Paving the way to a brighter, more accessible garden

I needed the flowers and plants to be at a reachable height, the paths to be smooth and to have a layout that was easy to maintain throughout the year

Louise Bruton in her newly renovated, wheelchair-friendly garden. Photograph: Dave Meehan

Louise Bruton in her newly renovated, wheelchair-friendly garden. Photograph: Dave Meehan

 

As long as I have lived in my house, my back garden has been dominated by gravel and overgrown shrubs. You may not know this but, other than hills and stairways, gravel is a wheelchair user’s worst enemy. No matter how coarse or how smooth, to heave those sinking wheels across the uneven terrain would be like watching a dolphin attempt to swim through desert sand, and there’s nothing graceful about that. Earlier this year, I promised myself that by the time the next heatwave rolls around, I would have a usable and accessible garden.

I knew that paving would be the solution to my garden problems, but my imagination hit a block beyond slabs of concrete, so I called in landscape architect Elma Fenton to magic up a garden plan that would allow me to move around easily and make the most of the space. Fenton’s accolades include a silver medal from the Chelsea Flower Show and a gold medal from Dublin’s Bloom in the Park, and she drew up a garden plan that would not only make life easier for me but it would bring colour to a dull backyard.

The first job was to uproot everything – from the lifeless evergreen shrubs to the broken concrete that previously paved the small corner of garden I could use – and to totally eliminate gravel. In the three weeks leading up to the almighty heatwave, my garden got a total overhaul, thanks to the manpower, diggers and pavers from JMD Paving.

Railway sleepers

To make my garden accessible, I needed the flowers and plants to be at a reachable height, the paths to be smooth and to have a layout that was easy to maintain throughout the year. Five raised flower beds made out of sturdy railway sleepers box off the garden and stand at two feet tall; I can reach the newly planted shrubs without bending down, straining my back or tipping over my wheelchair. Flushes of colour are brought in by dahlias, my favourite being the fire engine-red Bishop of Llandaff, fondly referred to as The Bishop, and the sharp Crocosmia “Lucifer” that’s softened by perennials such as the Aster cordifolius “Little Carlow”, which will soon reveal a violet daisy flower, different strains of fuchsia and an intense blue Festuca glauca evergreen plant.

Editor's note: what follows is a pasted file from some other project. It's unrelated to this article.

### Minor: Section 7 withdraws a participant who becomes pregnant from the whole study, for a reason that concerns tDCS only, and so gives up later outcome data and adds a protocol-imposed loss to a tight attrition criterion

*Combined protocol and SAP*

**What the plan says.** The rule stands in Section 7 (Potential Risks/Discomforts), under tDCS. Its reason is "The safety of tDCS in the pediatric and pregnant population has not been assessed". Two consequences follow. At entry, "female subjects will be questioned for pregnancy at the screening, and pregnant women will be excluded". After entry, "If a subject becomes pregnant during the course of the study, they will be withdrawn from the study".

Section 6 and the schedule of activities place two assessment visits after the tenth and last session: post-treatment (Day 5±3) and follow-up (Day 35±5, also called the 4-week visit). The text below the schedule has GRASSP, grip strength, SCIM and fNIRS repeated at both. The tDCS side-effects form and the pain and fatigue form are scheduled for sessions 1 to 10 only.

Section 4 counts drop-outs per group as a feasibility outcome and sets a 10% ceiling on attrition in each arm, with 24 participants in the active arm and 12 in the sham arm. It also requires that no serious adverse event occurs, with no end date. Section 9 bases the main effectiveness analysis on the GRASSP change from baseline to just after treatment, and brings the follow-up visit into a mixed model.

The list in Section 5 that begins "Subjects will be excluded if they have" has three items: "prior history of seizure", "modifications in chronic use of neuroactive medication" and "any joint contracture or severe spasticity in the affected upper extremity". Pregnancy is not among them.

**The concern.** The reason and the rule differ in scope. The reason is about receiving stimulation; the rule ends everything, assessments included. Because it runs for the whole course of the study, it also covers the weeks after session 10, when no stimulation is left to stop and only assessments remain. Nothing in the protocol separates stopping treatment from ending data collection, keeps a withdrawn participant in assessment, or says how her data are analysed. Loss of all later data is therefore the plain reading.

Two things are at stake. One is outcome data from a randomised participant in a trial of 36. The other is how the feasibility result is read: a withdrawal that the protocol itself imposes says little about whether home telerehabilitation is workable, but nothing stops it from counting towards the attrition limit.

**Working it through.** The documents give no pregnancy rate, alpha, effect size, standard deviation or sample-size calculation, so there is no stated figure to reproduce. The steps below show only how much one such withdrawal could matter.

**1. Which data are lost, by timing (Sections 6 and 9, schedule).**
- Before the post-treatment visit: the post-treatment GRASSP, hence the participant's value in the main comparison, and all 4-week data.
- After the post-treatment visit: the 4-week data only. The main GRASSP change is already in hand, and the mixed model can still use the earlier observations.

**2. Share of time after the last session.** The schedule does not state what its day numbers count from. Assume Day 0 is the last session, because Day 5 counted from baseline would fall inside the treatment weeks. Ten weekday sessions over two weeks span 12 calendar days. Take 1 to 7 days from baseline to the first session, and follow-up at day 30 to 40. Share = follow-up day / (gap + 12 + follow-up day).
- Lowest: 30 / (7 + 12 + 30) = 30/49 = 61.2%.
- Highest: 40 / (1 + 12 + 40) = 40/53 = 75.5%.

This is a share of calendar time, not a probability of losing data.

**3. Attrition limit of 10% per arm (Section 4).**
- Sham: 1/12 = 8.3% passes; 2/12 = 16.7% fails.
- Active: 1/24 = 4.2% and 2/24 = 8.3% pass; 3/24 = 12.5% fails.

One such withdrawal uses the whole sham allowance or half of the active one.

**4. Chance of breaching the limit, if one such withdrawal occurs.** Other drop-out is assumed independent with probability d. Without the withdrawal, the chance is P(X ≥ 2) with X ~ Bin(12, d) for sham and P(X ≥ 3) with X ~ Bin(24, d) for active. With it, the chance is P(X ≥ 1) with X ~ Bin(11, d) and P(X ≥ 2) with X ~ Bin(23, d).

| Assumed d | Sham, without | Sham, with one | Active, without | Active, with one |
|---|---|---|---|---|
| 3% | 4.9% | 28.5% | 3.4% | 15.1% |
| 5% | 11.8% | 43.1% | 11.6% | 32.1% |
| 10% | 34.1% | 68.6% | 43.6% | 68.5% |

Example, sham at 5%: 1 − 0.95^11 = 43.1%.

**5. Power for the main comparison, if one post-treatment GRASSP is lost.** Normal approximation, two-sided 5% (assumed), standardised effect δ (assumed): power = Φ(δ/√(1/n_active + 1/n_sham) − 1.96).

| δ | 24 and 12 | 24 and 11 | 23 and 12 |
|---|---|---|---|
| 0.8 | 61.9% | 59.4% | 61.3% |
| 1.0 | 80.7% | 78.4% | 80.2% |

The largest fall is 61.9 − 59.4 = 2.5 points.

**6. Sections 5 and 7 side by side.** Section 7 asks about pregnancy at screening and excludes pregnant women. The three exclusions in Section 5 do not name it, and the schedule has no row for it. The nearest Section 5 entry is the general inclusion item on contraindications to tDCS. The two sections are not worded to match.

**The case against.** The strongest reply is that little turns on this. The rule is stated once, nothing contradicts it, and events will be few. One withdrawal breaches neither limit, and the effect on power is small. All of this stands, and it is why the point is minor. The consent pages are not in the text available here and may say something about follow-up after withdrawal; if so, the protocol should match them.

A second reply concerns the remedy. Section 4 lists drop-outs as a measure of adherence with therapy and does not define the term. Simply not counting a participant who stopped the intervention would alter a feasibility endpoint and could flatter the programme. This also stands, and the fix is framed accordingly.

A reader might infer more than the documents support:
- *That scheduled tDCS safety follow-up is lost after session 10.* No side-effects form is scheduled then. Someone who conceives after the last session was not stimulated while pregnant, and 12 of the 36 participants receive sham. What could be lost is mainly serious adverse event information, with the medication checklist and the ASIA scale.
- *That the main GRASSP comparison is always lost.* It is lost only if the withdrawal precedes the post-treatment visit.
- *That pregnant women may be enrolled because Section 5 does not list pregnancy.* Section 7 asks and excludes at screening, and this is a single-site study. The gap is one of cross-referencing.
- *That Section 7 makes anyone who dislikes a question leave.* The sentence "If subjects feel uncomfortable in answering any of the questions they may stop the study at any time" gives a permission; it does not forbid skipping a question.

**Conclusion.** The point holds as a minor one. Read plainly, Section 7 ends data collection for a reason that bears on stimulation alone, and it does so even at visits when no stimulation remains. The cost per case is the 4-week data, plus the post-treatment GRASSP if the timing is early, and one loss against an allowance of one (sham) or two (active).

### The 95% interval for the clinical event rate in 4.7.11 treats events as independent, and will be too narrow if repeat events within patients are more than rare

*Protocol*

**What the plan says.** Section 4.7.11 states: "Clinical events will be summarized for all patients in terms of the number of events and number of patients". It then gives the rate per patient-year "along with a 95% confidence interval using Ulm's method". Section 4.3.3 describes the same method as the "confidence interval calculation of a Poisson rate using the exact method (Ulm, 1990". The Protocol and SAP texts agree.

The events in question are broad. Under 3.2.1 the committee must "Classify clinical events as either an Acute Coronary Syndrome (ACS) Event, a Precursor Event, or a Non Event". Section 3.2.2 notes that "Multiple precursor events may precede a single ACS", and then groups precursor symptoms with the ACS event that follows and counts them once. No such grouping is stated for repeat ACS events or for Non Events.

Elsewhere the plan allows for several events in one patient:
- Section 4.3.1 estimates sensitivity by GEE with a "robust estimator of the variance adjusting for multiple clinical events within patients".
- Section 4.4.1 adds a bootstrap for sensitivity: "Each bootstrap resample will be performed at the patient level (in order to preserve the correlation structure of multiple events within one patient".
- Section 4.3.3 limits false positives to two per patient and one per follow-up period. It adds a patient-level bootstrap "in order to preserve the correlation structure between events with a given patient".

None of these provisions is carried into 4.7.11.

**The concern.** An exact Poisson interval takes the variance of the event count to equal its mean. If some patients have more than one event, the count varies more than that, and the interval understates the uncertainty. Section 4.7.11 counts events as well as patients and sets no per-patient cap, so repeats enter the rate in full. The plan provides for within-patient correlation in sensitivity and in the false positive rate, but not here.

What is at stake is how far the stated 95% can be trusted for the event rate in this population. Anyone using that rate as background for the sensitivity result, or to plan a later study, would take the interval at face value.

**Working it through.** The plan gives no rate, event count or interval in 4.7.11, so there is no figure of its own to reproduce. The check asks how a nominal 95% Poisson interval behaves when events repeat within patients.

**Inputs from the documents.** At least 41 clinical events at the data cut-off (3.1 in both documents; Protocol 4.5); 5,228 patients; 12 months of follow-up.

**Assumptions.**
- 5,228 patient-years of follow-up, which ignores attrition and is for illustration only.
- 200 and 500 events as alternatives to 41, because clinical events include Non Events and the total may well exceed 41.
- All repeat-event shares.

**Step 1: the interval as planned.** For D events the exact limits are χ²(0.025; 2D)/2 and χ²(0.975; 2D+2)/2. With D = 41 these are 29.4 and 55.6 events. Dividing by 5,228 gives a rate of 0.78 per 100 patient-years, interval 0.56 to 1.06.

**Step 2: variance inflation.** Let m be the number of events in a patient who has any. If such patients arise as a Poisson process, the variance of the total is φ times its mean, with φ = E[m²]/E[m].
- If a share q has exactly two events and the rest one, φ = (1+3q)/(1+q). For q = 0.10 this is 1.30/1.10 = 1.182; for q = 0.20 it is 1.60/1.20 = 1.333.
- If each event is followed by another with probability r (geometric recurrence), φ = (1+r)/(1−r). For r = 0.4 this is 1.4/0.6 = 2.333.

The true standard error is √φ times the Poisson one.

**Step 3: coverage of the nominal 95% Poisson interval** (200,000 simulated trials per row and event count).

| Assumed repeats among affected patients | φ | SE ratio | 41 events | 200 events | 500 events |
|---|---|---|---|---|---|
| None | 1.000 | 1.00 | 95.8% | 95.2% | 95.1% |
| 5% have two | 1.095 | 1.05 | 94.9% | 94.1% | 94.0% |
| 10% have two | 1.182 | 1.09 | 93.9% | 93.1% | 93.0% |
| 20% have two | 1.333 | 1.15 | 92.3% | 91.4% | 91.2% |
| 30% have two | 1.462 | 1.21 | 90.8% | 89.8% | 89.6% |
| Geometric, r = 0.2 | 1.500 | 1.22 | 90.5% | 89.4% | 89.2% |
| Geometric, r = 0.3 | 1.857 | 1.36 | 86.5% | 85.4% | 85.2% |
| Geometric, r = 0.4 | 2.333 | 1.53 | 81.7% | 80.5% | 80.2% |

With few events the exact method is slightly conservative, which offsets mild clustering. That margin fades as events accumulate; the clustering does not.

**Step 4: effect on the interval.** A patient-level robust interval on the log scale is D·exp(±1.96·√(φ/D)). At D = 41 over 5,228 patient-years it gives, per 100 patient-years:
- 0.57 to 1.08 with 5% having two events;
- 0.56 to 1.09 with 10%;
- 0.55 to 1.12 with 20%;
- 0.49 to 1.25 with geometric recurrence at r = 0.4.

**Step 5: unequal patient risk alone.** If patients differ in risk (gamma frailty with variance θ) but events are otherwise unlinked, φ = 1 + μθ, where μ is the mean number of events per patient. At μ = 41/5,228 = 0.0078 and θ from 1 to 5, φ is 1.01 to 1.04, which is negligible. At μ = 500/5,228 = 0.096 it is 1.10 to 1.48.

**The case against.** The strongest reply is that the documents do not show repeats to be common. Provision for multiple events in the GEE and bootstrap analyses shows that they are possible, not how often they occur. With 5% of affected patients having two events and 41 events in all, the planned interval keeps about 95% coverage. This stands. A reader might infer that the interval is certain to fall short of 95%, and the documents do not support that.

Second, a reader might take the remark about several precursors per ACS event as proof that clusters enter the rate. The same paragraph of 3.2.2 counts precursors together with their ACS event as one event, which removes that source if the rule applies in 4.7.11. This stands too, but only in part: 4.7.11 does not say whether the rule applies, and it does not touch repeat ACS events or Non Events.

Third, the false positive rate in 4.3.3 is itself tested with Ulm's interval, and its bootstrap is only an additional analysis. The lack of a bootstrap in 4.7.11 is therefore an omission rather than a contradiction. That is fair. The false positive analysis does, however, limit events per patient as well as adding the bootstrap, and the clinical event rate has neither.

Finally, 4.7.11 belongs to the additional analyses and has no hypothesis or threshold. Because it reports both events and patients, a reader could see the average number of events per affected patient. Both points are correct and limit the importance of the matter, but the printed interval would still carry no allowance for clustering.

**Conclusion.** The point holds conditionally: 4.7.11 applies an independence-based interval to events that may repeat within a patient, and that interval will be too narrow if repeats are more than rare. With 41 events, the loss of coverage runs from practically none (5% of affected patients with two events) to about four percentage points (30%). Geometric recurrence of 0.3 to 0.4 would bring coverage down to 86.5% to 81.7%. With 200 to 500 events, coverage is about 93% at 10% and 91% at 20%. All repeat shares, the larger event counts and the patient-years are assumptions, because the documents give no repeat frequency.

Fenton noted that gardens should begin as soon as you look out the window so my view starts immediately from my kitchen table

One of the raised flowerbeds is dedicated to herbs, vegetables and fruit. With kitchen essentials such as basil, rosemary, oregano, thyme, peas and peppers taking pride of place, my shopping list should hopefully decrease, making cooking a little bit easier too. And with that extra height, my dog can’t have his way with my rosemary and thyme before they work their way into the Sunday roast. Small mercies, eh?

With cuttings generously donated from friends’ gardens, I’m waiting for the hybrid grape plant – the Maréchal Foch – and the raspberry plant to find their roots and roar into action, so whenever they come into bloom, I can remember who gave them to me, giving my garden an extra dose of personality. As I fully intend to make my garden a hot social spot for the local bees, honeysuckle climbers (Lonicera sempervirens and Lonicera henryi “Copper Beauty” ) and apple trees (Malus “Braeburn”) adorn the walls, rows of lavender (Lavandula “Hidcote”) line the path and baby echiums are building up strength to reach their full seven feet of purple glory.

Hanging baskets

Fenton noted that gardens should begin as soon as you look out the window so my view starts immediately from my kitchen table. Hanging baskets filled with fuchsia plants mark the start of the garden and, because they are fitted with a lowering and raising pulley system called Easy-Up, I can look after them myself. These nifty little devices are found in most garden centres in the hanging basket section. To keep my garden green, we installed an outdoor tap and a water butt made from an old whiskey barrel, bought from Simonstown Architectural, which stores up rainwater. With these new additions, I no longer have to make trips to and from the kitchen tap, haphazardly balancing a watering can on my lap.

With a gradual slope taking me from my back door to the garden, which is now lined with dark grey limestone slabs and smooth, light grey limestone cobblestones, I have a clear run from the house to the outdoor dining area, which is encircled by a wooden pergola, giving the garden the pizazz it never had before. When I was initially planning the garden, all I could think of was paving – spreading the grey – but with raised flowerbeds, climbers and adjustable hanging baskets, my garden isn’t just accessible, it has a brand new burst of life.

All plants and flowers were purchased in The Orchard in Celbridge, Co Kildare, and Johnstown Garden Centre and Caragh Nurseries, both in Naas, Co Kildare

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